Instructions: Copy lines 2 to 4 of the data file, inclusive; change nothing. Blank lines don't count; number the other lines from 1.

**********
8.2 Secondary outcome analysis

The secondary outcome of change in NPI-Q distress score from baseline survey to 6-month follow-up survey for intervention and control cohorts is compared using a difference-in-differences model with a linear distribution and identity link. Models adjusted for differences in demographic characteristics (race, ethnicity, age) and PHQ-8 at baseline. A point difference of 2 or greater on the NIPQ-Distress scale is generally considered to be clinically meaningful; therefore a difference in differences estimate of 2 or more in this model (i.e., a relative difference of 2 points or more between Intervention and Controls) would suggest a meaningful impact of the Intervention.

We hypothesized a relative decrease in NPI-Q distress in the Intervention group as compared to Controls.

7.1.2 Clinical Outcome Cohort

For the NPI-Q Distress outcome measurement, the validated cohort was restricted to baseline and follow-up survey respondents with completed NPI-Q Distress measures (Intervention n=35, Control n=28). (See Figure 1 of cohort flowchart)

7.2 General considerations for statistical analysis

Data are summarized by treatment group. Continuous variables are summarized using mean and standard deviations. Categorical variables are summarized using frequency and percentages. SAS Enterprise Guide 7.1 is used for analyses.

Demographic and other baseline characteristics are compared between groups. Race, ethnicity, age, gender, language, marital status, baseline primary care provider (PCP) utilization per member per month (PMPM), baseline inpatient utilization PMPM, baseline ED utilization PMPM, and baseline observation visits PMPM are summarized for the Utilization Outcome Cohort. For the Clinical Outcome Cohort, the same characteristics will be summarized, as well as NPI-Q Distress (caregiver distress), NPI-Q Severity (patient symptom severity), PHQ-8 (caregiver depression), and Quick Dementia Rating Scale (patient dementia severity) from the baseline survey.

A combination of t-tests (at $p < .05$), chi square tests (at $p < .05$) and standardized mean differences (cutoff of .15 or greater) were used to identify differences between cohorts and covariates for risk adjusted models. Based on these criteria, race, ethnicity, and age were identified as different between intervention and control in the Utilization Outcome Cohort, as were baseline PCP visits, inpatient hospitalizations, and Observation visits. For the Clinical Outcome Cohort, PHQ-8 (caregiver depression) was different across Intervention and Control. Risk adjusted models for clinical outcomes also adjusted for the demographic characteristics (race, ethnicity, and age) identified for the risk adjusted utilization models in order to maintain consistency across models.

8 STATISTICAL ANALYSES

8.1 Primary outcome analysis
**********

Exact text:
The secondary outcome of change in NPI-Q distress score from baseline survey to 6-month follow-up survey for intervention and control cohorts is compared using a difference-in-differences model with a linear distribution and identity link. Models adjusted for differences in demographic characteristics (race, ethnicity, age) and PHQ-8 at baseline. A point difference of 2 or greater on the NIPQ-Distress scale is generally considered to be clinically meaningful; therefore a difference in differences estimate of 2 or more in this model (i.e., a relative difference of 2 points or more between Intervention and Controls) would suggest a meaningful impact of the Intervention.

We hypothesized a relative decrease in NPI-Q distress in the Intervention group as compared to Controls.

7.1.2 Clinical Outcome Cohort